Record Criminal Settlement Reached in Gulf Oil Spill

Photo by Justin2004
British oil giant BP announced on Thursday that it will settle criminal charges brought by the U.S. Government for $4.5 billion, the largest criminal fine on record. The charges stem from the 2010 Deepwater Horizon oil spill in the Gulf of Mexico, which is considered one of the worst environmental disasters in our nation’s history.
BP has pled guilty to corporate manslaughter charges, felony count of obstruction of Congress and a two misdemeanor counts under the Clean Water Act and the Migratory Bird Treaty.
The damage was unprecedented after BP’s offshore drilling rig Deepwater Horizon exploded on April 20, 2010, and spilled oil into the Gulf of Mexico unabated for roughly three months. Eleven people were killed in the initial blast and nearly 5 million barrels of oil was spilled into the Gulf before the leak was capped on July 15. 
Out of the $4.5 billion settlement, $4 billion will resolve the criminal charges and roughly $525 will settle SEC (Securities and Exchange Commission) claims that BP misled investors about the amount of oil spilling into the Gulf. In addition to these charges, the two top-ranking BP supervisors on board the Deepwater Horizon when it exploded have been charged by a federal grand jury with 23 criminal counts, which include involuntary manslaughter and seaman’s manslaughter for the 11 men who were killed in the explosion.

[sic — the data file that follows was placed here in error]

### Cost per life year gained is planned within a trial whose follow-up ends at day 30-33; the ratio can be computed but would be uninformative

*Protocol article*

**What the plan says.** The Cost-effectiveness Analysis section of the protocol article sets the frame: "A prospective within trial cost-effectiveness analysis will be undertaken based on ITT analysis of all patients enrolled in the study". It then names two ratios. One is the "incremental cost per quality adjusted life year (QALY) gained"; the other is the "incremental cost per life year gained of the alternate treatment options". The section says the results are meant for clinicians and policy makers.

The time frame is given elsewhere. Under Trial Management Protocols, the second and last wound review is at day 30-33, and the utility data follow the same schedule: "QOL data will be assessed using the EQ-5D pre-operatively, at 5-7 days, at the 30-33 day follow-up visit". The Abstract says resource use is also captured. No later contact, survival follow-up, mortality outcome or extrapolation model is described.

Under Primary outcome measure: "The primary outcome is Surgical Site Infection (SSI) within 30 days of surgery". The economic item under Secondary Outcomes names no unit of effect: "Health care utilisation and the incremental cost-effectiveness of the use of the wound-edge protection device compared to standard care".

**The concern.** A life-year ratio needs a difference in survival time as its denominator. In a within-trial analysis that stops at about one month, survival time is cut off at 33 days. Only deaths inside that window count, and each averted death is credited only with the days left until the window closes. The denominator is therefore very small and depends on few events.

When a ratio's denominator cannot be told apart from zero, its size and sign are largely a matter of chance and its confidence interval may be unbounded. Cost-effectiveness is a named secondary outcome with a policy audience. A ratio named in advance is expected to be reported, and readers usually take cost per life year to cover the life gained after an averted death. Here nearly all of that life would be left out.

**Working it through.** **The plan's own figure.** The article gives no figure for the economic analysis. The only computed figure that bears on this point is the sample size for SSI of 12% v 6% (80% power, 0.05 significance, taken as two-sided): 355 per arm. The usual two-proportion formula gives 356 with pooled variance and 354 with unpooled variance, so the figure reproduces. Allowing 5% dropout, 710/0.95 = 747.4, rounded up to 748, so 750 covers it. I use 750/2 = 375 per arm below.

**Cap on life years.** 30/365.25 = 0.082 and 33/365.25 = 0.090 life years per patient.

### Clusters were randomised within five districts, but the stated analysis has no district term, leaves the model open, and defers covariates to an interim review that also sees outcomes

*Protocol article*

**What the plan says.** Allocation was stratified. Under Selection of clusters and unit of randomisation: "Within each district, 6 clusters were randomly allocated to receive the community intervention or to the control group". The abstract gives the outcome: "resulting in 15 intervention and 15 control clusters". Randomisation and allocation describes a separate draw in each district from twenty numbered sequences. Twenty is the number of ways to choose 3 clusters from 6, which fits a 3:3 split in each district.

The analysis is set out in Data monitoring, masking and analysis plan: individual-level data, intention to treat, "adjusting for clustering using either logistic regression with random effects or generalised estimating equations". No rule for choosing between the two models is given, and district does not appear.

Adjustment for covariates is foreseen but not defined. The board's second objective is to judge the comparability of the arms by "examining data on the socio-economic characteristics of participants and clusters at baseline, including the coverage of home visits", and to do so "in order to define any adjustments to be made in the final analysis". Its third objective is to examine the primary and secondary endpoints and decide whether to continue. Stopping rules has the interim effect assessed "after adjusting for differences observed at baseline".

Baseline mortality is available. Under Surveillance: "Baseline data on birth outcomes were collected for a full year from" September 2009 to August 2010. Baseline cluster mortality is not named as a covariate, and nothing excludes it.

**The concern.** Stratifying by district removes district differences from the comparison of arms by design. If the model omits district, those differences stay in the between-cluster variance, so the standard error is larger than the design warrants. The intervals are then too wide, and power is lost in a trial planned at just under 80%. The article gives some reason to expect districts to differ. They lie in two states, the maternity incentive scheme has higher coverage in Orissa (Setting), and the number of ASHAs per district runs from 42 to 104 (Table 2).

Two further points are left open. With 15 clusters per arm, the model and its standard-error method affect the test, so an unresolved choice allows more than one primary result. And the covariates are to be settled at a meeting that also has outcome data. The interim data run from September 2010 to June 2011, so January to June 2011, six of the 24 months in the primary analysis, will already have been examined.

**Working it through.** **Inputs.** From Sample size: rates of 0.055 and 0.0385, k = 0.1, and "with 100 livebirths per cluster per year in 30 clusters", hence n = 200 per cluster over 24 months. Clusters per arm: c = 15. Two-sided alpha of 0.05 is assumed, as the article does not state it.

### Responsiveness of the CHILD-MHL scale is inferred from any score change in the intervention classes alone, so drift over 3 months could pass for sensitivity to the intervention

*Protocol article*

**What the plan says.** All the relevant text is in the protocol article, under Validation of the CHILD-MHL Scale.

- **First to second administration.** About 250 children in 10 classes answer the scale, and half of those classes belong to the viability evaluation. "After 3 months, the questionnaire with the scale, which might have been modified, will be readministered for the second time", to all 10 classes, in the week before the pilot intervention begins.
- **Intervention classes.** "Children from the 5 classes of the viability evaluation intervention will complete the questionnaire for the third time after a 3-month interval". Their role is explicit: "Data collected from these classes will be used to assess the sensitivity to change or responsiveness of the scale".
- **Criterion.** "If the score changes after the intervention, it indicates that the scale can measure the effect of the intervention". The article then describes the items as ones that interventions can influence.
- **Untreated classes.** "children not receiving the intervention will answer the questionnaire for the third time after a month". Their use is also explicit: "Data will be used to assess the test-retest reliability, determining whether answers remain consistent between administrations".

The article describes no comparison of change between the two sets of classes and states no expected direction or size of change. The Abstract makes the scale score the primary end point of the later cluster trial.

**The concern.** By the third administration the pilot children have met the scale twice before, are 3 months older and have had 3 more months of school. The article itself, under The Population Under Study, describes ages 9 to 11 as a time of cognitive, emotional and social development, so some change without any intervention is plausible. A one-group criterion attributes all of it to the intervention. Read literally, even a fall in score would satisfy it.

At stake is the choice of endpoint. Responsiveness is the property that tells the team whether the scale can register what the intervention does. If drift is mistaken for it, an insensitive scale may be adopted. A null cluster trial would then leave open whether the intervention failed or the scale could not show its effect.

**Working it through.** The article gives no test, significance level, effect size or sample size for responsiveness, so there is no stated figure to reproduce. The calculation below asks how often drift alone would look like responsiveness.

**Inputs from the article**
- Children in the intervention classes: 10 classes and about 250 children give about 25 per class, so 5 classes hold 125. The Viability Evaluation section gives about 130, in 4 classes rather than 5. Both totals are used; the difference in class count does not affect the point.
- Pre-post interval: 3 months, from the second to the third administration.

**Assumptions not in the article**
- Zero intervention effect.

In addition to these record charges and penalties the oil giant still faces additional civil charges. The US Government accused BP of gross negligence in the spill, and a civil trial is set for February of the coming year. Industry insiders expect the biggest obstacle for BP will be the potential civil penalty stemming from the Clean Water Act for the oil spill itself. BP faces a penalty between $3.5 billion and $5 billion on the minimum end, and faces a fine of $20 billion if they are found guilty of gross negligence. 
So far the company has paid $42 billion in costs related to the spill, including an earlier $7.8 billion settlement with private sector victims. 
According to the terms of the settlement, BP will have up to six years to pay the penalties. CNN reports that most of the money will eventually go to an independent non-profit conservation group called the National Fish & Wildlife Foundation. The National Academy of Science will also receive money from the settlement, reports said.